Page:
With the axial channel structure as above described and illustrated in FIG. 4, the channel structure does not project into the interior space 8 of the shell tube 10a. Therefore, the flow resistance of the vapor flow path to the vapor is low as compared to the previous embodiments in which the discrete channel structure projects into the inner space of the shell tube 10, so that the maximum heat conveying capacity of the heat pipe is further increased.

FIGS. 5, 6a and 6b illustrate a schematic longitudinal sectional view of another embodiment of the heat pipe of the present invention, which comprises a hermetic shell tube 10b having end plates 11 and 12 defining a closed space 8 including an evaporation section 1 and a condensation section 2 and a heat conveying fluid (not shown) such as Freon (trade name) disposed within the shell tube 10b.

The heat pipe also comprises a plurality of capillary axial grooves 41 provided in parallel to each other on substantially the entire inner surface 5 of the shell tube 10b, and a plurality of circumferential channel structures 42 each defining therein a capillary circumferential channel 43 connected to the axial grooves 41. Each of the circumferential channel structures 42 comprises a pair of parallel ring members 44 attached to the inner surface 5 of the shell tube 10b so that the capillary circumferential channel 43 is defined therebetween.

The heat pipe further comprises an axial channel structures 45 similar to the axial channel structures illustrated in FIG. 3. The axial channel structures 45 comprises a plurality of pairs of axially extending elongated plates 46 supported within the shell tube 10b by the end plates 11 and 12. The elongated plates 46 extend through the substantially entire length of the shell tube 10b and define therebetween a capillary axial channel 47 in communication with the capillary circumferential channels 43 and having an opening 48 defining therein a meniscus 49 of the heat conveying fluid in the liquid phase. Although not illustrated, the elongated plate has several notches for accommodating and positioning the ring members 44 in place. In the illustrated embodiment, the elongated plates 46 of each channel structure 45 are arranged in parallel to each other so that the axial channel 47 defined therebetween has a substantially U-shaped cross section. While two axial channel structures 45 are positioned in a diametrically opposing relationship in the illustrated embodiment, the axial channel structures 45 may define more than three axial channels in the shell tube 10b at substantially equal circumferential intervals therebetween.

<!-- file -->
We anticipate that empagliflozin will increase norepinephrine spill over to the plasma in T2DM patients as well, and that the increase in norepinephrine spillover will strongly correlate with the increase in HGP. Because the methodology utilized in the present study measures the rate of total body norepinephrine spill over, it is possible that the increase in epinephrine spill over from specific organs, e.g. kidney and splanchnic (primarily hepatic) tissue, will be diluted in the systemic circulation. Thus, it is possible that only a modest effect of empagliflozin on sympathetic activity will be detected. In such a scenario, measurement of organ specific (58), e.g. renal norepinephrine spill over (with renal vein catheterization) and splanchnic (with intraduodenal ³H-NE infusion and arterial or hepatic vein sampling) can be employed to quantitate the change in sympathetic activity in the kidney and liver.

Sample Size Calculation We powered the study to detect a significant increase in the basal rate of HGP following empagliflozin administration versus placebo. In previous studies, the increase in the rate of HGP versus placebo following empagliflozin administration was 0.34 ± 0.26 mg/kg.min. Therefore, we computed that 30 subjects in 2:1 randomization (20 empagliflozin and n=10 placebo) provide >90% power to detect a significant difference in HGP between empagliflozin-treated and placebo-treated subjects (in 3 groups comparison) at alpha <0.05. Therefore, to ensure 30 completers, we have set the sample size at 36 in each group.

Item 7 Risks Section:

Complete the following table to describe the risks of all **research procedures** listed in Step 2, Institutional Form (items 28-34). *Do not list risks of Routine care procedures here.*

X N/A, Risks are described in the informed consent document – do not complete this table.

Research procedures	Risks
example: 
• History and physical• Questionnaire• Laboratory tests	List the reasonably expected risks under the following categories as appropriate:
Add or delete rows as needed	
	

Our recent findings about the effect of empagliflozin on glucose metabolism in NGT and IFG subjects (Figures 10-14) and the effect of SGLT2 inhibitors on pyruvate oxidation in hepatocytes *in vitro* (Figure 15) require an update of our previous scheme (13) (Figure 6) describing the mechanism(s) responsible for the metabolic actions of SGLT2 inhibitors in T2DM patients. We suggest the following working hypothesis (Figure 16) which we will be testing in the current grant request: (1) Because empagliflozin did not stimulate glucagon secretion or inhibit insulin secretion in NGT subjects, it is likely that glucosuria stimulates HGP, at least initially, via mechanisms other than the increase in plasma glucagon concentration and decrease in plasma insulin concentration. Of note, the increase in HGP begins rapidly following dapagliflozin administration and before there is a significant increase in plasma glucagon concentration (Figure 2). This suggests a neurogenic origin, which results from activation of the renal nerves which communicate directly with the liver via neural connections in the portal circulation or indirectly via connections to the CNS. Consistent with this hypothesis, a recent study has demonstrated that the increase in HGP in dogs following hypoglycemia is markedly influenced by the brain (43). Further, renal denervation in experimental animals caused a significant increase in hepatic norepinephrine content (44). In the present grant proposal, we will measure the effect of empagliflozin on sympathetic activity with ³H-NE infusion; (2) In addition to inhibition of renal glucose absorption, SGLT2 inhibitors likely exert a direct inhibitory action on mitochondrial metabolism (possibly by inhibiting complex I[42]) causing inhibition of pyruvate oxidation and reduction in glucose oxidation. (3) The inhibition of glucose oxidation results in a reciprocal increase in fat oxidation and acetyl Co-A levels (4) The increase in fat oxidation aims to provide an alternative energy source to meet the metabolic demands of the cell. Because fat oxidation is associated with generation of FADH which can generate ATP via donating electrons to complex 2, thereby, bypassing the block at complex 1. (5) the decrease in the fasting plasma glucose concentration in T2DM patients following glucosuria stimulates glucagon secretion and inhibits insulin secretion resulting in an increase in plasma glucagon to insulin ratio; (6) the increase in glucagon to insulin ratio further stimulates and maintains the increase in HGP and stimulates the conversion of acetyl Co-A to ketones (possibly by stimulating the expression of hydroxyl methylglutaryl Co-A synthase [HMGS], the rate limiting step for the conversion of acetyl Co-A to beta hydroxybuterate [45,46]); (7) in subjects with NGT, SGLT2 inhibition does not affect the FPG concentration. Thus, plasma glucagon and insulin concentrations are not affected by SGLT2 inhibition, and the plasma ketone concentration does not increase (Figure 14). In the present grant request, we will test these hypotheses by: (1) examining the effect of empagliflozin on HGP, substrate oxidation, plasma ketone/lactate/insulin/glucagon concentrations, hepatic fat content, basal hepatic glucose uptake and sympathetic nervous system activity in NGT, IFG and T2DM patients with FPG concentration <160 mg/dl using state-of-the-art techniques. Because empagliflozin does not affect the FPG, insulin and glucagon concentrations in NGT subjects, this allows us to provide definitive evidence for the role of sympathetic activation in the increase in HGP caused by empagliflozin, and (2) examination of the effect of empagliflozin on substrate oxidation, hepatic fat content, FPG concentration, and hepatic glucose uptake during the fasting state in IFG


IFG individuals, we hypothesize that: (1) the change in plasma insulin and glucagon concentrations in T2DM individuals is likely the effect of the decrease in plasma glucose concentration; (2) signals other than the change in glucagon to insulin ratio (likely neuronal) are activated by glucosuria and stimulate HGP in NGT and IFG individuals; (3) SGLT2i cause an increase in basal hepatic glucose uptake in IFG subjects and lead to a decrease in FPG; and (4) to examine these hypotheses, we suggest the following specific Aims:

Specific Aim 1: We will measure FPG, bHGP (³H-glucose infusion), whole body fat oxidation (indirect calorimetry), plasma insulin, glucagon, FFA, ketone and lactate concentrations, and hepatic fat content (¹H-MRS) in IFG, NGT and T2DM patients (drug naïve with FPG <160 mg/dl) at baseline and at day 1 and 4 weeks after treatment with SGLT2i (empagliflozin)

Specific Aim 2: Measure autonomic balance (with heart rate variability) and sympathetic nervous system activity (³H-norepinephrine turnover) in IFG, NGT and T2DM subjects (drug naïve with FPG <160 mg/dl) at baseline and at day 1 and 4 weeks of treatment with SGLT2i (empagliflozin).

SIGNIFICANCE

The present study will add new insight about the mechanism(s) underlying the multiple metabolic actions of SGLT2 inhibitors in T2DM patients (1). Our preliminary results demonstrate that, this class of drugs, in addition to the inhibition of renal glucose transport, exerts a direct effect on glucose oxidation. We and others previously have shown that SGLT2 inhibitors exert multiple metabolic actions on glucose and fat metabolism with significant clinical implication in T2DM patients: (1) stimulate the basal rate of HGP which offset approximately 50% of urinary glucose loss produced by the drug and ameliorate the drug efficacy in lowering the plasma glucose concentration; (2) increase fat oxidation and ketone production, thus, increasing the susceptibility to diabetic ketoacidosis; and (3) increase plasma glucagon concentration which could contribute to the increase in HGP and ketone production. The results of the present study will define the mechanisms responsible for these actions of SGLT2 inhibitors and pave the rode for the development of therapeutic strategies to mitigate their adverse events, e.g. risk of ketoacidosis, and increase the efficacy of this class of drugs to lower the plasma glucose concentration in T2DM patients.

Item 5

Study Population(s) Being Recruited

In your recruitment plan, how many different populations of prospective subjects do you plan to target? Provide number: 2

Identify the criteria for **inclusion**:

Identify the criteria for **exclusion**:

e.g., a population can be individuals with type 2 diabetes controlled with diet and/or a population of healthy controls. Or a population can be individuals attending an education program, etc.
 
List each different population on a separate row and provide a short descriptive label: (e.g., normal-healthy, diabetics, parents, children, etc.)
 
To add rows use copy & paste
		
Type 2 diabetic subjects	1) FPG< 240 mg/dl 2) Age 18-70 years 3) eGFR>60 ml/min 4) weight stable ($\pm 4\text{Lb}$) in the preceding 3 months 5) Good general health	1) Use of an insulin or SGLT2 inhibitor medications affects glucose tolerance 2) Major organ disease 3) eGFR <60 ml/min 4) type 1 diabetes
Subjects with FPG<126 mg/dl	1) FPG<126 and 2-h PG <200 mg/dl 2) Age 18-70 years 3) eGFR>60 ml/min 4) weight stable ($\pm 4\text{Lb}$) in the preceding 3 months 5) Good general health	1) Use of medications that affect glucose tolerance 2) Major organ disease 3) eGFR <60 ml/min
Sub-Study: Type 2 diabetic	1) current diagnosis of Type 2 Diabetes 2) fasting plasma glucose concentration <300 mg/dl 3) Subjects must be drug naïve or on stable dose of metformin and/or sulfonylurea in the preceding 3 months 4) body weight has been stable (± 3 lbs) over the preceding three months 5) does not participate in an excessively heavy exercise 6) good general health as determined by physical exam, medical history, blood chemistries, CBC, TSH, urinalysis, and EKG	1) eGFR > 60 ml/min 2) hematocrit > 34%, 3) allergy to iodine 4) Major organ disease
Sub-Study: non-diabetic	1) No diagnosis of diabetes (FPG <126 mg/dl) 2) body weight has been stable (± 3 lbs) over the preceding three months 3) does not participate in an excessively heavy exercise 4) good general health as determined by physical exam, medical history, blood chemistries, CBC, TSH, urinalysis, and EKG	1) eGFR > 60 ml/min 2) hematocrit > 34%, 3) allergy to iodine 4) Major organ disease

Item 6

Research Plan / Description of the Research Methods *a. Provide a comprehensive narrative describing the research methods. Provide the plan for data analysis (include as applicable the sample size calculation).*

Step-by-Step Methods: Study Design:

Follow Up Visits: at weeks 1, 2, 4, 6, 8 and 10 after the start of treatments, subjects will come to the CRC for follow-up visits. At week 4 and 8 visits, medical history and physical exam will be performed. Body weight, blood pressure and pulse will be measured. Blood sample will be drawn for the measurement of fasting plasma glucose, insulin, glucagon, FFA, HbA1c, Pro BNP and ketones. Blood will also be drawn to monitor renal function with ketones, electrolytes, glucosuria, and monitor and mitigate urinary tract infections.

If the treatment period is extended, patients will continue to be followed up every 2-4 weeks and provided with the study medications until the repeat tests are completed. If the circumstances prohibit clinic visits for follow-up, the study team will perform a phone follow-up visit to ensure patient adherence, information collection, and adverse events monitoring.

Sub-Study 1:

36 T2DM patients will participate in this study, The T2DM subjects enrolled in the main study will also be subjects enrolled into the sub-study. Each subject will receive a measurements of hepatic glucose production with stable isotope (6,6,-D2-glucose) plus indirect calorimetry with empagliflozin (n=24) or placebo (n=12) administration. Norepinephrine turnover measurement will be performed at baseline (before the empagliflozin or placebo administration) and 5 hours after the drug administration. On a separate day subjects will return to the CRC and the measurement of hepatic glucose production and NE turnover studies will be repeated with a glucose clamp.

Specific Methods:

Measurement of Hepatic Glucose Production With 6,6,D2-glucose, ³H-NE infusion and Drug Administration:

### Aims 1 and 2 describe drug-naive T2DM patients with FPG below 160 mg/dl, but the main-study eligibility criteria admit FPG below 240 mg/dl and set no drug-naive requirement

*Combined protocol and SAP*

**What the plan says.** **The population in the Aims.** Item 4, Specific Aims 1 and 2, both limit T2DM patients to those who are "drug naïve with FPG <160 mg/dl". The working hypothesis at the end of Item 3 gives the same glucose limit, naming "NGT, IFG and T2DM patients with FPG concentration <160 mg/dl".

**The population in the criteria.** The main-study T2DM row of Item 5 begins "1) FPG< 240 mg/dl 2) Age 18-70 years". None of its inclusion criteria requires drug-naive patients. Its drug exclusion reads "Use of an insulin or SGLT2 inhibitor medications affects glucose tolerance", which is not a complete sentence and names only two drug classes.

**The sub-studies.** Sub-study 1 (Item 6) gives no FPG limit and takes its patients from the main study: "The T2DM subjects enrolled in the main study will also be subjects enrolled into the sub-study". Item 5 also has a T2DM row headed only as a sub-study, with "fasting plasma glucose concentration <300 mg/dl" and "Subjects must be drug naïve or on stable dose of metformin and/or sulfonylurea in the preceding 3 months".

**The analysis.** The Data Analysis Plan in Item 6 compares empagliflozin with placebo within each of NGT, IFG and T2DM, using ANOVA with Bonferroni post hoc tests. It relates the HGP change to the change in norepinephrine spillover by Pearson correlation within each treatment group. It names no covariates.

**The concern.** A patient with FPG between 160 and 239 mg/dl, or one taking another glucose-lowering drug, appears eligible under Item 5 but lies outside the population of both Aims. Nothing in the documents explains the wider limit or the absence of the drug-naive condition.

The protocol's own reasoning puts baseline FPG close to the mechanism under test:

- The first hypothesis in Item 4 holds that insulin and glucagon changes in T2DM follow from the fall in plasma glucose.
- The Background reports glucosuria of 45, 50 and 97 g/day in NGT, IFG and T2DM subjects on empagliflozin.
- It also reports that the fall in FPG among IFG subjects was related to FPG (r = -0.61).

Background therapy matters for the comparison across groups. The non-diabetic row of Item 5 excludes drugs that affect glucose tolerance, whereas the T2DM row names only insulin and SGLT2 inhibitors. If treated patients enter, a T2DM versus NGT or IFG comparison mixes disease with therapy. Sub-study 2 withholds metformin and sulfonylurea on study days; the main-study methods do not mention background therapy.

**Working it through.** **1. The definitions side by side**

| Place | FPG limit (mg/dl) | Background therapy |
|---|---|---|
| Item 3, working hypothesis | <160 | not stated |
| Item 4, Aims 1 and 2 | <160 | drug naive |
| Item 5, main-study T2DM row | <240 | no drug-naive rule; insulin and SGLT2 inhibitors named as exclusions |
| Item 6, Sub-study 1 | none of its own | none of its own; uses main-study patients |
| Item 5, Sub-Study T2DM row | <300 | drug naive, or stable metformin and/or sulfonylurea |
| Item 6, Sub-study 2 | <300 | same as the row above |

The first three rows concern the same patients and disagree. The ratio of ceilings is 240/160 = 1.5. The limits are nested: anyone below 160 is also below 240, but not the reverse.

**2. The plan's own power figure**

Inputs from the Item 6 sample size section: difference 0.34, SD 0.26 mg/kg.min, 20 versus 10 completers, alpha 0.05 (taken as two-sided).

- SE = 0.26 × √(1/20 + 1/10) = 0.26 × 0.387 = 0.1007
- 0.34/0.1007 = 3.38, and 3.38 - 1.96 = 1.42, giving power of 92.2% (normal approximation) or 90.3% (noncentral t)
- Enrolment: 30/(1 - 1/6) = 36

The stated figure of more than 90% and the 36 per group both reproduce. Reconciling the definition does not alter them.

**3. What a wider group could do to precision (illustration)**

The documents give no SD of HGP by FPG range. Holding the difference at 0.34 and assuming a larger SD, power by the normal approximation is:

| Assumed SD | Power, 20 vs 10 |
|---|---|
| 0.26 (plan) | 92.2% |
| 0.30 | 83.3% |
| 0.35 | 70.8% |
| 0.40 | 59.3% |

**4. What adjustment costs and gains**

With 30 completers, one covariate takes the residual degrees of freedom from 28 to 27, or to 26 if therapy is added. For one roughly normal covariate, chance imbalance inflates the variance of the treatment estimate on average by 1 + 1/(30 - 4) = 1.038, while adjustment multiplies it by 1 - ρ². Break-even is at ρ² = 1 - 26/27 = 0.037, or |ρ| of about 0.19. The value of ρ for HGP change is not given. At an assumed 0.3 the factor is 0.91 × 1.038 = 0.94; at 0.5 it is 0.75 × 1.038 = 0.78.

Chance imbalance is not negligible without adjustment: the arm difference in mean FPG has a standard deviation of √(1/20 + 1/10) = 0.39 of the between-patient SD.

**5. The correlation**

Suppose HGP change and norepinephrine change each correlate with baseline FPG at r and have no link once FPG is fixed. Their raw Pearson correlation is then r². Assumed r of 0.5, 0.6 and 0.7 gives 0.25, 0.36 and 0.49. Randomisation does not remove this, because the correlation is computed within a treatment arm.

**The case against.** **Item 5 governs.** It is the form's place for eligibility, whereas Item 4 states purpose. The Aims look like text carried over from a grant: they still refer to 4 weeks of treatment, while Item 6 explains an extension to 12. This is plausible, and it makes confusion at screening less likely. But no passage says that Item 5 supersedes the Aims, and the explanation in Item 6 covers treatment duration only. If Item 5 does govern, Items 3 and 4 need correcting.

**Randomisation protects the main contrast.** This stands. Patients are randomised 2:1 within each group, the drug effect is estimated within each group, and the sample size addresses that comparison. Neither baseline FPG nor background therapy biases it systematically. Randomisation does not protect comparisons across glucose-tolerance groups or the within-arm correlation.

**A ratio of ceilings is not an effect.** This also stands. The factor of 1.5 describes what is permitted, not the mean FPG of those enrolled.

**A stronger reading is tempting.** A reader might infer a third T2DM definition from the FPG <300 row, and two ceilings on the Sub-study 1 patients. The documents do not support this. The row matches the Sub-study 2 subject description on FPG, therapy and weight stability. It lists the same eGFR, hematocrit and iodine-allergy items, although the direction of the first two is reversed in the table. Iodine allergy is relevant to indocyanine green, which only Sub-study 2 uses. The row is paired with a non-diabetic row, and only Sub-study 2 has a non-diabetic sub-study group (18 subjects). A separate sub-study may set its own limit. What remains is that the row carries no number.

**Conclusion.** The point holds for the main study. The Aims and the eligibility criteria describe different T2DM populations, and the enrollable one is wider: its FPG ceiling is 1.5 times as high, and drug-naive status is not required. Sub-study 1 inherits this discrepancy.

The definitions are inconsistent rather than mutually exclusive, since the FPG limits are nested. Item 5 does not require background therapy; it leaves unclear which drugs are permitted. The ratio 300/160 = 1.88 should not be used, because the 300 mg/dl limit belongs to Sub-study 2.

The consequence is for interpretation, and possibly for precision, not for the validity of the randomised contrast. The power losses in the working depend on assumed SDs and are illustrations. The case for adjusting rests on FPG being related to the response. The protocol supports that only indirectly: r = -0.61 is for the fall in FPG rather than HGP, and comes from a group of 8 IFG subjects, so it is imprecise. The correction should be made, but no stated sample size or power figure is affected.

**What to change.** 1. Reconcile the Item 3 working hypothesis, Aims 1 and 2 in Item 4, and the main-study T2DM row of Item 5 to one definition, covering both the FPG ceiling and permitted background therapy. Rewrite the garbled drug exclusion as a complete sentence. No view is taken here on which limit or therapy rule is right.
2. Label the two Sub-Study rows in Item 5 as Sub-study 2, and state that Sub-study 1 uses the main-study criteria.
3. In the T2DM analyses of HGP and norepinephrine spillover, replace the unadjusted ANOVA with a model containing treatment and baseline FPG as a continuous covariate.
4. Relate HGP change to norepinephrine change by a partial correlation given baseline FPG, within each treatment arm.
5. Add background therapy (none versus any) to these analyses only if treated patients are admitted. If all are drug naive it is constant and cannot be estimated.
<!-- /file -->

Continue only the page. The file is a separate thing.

In FIG. 6a, in which the flow of the heat conveying fluid in the evaporation section 1 is shown by arrows, the heat conveying fluid in the capillary axial grooves 41 is heated and evaporated into vapor, which flows from the evaporation section 1 illustrated in FIG. 6a to the condensation section 2 illustrated in FIG. 6b. The vapor of the working fluid reached in the condensation section is cooled and condensed into liquid on the inner surface 5 of the shell tube 10b. The condensed fluid is collected in the capillary axial grooves 41 and flows through the capillary circumferential channels 43 to eventually flows into the capillary axial channels 47. Then, the working fluid in the liquid state collected in the capillary axial channels 47 in the condensation section 2 flows therethrough to the axial channels 47 in the evaporation section 1 from where it further flows through the capillary circumferential channels 43 into the capillary axial grooves 41 distributed over the entire inner surface 5 of the shell tube 10b. The distributed working fluid is heated and evaporated again into the vapor region 8 and flows toward the condensation section 2. This cycle is repeated to convey heat from the evaporation section to the condensation section 2 by the heat conveying fluid.

In this embodiment, the axial capillary grooves 41 can be much more easily manufactured and have higher reliability than the capillary axial grooves 21 used in the previous embodiments, so that the resultant heat pipe is inexpensive and reliable.